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Medical marijuana will be back on the ballot this fall and it seems the opposition has gone up in smoke 

Love is in the air

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The money trail seems to prove this. So far this year, the Drug Free Florida Committee has only received a $1,000 contribution from one person, according to Florida Division of Elections records. People United for Medical Marijuana, the group associated with United for Care, received almost $240,000 in the first three months of 2016.

"I think we're going to win," Pollara says. "Serving sick and suffering people has been the core of this campaign."

The FSA hasn't taken an official position on the amendment. In February, the organization passed a resolution saying that the legalization of marijuana would "be contrary to the interests of the public health, safety and welfare," but also that the Florida Legislature should be "the exclusive forum to initiate and make appropriate changes to laws related to the legalization of medical marijuana." Additionally, Flagler County Sheriff Jim Manfre voiced his support for medical marijuana based on its therapeutic properties.

"Individual sheriffs have the right to tell the public whether they support or oppose a constitutional amendment," says FSA spokesman Adam Montgomery in an email. "FSA will continue to work with its partners to educate the public about the harms of drug use, and sheriffs can inform citizens about their position on constitutional amendments that will be before the voters in this fall."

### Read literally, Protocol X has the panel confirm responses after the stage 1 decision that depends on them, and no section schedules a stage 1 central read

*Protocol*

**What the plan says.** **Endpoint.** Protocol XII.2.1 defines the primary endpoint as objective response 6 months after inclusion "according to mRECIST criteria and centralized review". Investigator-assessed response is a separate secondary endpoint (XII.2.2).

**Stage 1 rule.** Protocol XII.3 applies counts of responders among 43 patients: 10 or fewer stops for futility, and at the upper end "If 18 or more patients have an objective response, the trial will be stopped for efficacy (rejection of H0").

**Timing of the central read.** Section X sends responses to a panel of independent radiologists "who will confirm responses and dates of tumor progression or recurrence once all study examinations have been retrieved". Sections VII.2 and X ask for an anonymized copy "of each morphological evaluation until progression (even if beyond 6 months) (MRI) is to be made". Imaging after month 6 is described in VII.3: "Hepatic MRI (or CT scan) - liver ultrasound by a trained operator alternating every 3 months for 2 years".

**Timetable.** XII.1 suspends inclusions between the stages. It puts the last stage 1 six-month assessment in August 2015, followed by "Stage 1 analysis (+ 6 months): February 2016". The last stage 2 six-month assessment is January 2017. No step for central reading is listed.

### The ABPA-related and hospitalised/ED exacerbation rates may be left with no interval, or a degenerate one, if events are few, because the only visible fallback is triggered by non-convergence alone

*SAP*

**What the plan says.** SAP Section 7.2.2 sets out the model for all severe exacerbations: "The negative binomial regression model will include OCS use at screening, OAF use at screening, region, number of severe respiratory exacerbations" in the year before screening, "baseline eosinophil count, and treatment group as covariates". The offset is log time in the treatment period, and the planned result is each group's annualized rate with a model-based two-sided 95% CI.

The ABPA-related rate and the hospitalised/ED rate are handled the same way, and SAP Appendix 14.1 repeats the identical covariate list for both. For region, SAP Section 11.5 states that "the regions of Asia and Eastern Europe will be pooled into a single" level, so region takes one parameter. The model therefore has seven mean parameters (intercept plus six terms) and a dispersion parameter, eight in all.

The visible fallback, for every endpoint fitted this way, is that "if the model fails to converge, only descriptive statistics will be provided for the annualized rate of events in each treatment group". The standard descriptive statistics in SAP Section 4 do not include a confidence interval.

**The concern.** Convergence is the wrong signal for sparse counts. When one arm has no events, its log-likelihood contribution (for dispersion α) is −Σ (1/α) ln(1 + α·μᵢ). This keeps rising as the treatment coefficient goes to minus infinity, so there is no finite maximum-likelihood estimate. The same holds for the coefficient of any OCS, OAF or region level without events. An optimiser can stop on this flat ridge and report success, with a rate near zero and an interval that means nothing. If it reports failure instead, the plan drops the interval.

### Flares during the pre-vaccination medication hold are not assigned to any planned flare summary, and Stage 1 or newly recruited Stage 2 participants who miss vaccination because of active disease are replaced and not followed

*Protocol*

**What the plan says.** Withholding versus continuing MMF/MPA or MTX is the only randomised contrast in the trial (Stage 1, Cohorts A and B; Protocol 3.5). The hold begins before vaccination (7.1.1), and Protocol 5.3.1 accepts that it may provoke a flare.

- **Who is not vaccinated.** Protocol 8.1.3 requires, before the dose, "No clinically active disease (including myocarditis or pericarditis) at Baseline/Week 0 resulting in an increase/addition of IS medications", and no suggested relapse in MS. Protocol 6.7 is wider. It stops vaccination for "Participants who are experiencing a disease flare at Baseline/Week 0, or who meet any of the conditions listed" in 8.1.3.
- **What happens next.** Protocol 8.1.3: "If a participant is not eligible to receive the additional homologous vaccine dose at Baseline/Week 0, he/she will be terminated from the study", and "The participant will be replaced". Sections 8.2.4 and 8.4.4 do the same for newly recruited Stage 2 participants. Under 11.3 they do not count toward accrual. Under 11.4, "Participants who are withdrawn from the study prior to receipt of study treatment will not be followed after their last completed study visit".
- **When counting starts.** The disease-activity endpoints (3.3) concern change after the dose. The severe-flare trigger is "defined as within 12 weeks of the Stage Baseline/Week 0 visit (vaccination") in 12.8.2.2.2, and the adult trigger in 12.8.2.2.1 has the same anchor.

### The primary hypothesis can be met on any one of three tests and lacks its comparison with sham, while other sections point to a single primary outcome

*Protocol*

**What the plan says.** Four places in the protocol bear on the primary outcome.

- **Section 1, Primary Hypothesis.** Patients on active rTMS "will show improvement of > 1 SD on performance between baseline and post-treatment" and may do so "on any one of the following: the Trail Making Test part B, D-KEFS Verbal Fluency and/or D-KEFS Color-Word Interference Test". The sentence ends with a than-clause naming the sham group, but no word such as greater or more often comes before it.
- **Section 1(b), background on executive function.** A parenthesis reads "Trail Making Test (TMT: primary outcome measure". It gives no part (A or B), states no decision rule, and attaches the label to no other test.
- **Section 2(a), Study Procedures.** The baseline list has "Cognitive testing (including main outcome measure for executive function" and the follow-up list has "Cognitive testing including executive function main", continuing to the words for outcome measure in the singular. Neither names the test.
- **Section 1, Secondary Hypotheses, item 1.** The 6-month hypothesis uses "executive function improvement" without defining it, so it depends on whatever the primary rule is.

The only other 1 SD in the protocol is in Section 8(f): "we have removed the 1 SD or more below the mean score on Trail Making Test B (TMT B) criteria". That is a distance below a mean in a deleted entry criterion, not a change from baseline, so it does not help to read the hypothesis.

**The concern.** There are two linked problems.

The normally outspoken Sheriff Grady Judd hasn't come out and said publicly what he thinks of Amendment 2 this time around.

"Sheriff Judd was the president of the Florida Sheriffs Association in 2014, when the so-called 'medical marijuana' constitutional amendment was proposed," says Donna Wood, spokeswoman for the Polk County Sheriff's Office, in an email. "He helped lead a successful statewide coalition against the amendment – and the amendment failed. The Sheriff's term as the FSA president is over and he is not leading a statewide opposition to this year's amendment. However, he believes now, as he did then, that marijuana is not a medicine."

While the fight to pass Amendment 2 continues, there have been other developments in the legalization of medical marijuana that reflect changing attitudes at the state level. The Florida Legislature passed a measure this year that expands a 2014 law that legalized non-euphoric strains of marijuana. House Bill 307 allows terminally ill patients to have access to drugs, including full-strength marijuana, that haven't been approved for general use by the U.S. Food and Drug Administration.

Although the 2014 law allowed five nurseries to grow marijuana for the entire state, administrative issues and lawsuits over licensing have bogged down the process. San Felasco Nurseries in Gainesville became the sixth dispensing organization after an administrative judge ruled in February that state officials wrongly rejected the nursery's application. Under HB 307, dispensing organizations that won legal challenges can also get licenses to start growing both low-THC and full-strength medical marijuana.

Lawmakers' attitudes on recreational marijuana are also changing, but legal reform has been limited to cities and counties. On Monday, Orlando's City Council voted 4-3 to approve an ordinance that would decriminalize the possession of 20 grams or less of marijuana, making it a violation of city code and giving officers the option to issue civil citations. There will be a second reading of the ordinance at the council's next meeting May 9.

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